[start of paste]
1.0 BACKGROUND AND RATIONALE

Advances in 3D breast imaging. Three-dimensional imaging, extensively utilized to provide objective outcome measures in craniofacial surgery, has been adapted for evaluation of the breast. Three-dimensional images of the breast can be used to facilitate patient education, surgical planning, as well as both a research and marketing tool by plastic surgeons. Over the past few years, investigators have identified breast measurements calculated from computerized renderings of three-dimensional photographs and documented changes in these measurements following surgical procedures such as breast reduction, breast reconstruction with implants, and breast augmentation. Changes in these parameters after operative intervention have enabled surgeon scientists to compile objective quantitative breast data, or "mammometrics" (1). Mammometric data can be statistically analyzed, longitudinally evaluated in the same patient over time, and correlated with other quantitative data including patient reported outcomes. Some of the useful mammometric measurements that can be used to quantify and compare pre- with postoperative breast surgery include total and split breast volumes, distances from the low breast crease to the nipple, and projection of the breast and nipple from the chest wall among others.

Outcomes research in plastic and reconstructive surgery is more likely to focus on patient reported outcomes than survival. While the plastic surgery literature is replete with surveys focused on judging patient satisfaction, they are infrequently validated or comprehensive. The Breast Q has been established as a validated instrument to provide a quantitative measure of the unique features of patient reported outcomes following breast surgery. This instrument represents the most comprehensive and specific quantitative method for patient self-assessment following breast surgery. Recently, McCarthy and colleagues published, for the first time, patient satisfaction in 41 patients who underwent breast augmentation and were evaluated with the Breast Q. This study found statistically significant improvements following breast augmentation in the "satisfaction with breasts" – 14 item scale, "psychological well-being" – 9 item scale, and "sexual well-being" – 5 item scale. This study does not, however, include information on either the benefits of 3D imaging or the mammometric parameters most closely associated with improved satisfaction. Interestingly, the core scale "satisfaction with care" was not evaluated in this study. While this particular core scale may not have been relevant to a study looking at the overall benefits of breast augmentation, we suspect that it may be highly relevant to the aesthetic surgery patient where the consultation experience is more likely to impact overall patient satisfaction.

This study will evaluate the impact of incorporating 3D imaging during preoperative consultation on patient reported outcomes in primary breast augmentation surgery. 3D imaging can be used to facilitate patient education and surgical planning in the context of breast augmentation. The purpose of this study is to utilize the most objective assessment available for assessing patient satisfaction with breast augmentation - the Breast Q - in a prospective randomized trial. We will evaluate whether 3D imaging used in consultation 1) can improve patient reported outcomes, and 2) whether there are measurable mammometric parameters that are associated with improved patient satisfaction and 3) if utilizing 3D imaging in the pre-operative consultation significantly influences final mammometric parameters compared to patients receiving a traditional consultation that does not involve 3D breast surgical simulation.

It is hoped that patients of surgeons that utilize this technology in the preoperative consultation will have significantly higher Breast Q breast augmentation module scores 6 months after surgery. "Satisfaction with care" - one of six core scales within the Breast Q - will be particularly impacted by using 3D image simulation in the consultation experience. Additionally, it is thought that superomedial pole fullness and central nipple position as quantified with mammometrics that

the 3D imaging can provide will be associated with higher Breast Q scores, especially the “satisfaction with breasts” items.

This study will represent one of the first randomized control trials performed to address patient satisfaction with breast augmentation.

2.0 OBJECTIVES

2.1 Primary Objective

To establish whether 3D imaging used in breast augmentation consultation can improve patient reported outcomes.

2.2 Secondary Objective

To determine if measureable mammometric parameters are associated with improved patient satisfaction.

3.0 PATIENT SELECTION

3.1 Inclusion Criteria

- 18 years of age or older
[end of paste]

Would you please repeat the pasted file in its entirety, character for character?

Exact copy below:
1.0 BACKGROUND AND RATIONALE

Advances in 3D breast imaging. Three-dimensional imaging, extensively utilized to provide objective outcome measures in craniofacial surgery, has been adapted for evaluation of the breast. Three-dimensional images of the breast can be used to facilitate patient education, surgical planning, as well as both a research and marketing tool by plastic surgeons. Over the past few years, investigators have identified breast measurements calculated from computerized renderings of three-dimensional photographs and documented changes in these measurements following surgical procedures such as breast reduction, breast reconstruction with implants, and breast augmentation. Changes in these parameters after operative intervention have enabled surgeon scientists to compile objective quantitative breast data, or "mammometrics" (1). Mammometric data can be statistically analyzed, longitudinally evaluated in the same patient over time, and correlated with other quantitative data including patient reported outcomes. Some of the useful mammometric measurements that can be used to quantify and compare pre- with postoperative breast surgery include total and split breast volumes, distances from the low breast crease to the nipple, and projection of the breast and nipple from the chest wall among others.

Outcomes research in plastic and reconstructive surgery is more likely to focus on patient reported outcomes than survival. While the plastic surgery literature is replete with surveys focused on judging patient satisfaction, they are infrequently validated or comprehensive. The Breast Q has been established as a validated instrument to provide a quantitative measure of the unique features of patient reported outcomes following breast surgery. This instrument represents the most comprehensive and specific quantitative method for patient self-assessment following breast surgery. Recently, McCarthy and colleagues published, for the first time, patient satisfaction in 41 patients who underwent breast augmentation and were evaluated with the Breast Q. This study found statistically significant improvements following breast augmentation in the "satisfaction with breasts" – 14 item scale, "psychological well-being" – 9 item scale, and "sexual well-being" – 5 item scale. This study does not, however, include information on either the benefits of 3D imaging or the mammometric parameters most closely associated with improved satisfaction. Interestingly, the core scale "satisfaction with care" was not evaluated in this study. While this particular core scale may not have been relevant to a study looking at the overall benefits of breast augmentation, we suspect that it may be highly relevant to the aesthetic surgery patient where the consultation experience is more likely to impact overall patient satisfaction.

This study will evaluate the impact of incorporating 3D imaging during preoperative consultation on patient reported outcomes in primary breast augmentation surgery. 3D imaging can be used to facilitate patient education and surgical planning in the context of breast augmentation. The purpose of this study is to utilize the most objective assessment available for assessing patient satisfaction with breast augmentation - the Breast Q - in a prospective randomized trial. We will evaluate whether 3D imaging used in consultation 1) can improve patient reported outcomes, and 2) whether there are measurable mammometric parameters that are associated with improved patient satisfaction and 3) if utilizing 3D imaging in the pre-operative consultation significantly influences final mammometric parameters compared to patients receiving a traditional consultation that does not involve 3D breast surgical simulation.

It is hoped that patients of surgeons that utilize this technology in the preoperative consultation will have significantly higher Breast Q breast augmentation module scores 6 months after surgery. "Satisfaction with care" - one of six core scales within the Breast Q - will be particularly impacted by using 3D image simulation in the consultation experience. Additionally, it is thought that superomedial pole fullness and central nipple position as quantified with mammometrics that

the 3D imaging can provide will be associated with higher Breast Q scores, especially the “satisfaction with breasts” items.

This study will represent one of the first randomized control trials performed to address patient satisfaction with breast augmentation.

2.0 OBJECTIVES

2.1 Primary Objective

To establish whether 3D imaging used in breast augmentation consultation can improve patient reported outcomes.

2.2 Secondary Objective

To determine if measureable mammometric parameters are associated with improved patient satisfaction.

3.0 PATIENT SELECTION

3.1 Inclusion Criteria

- 18 years of age or older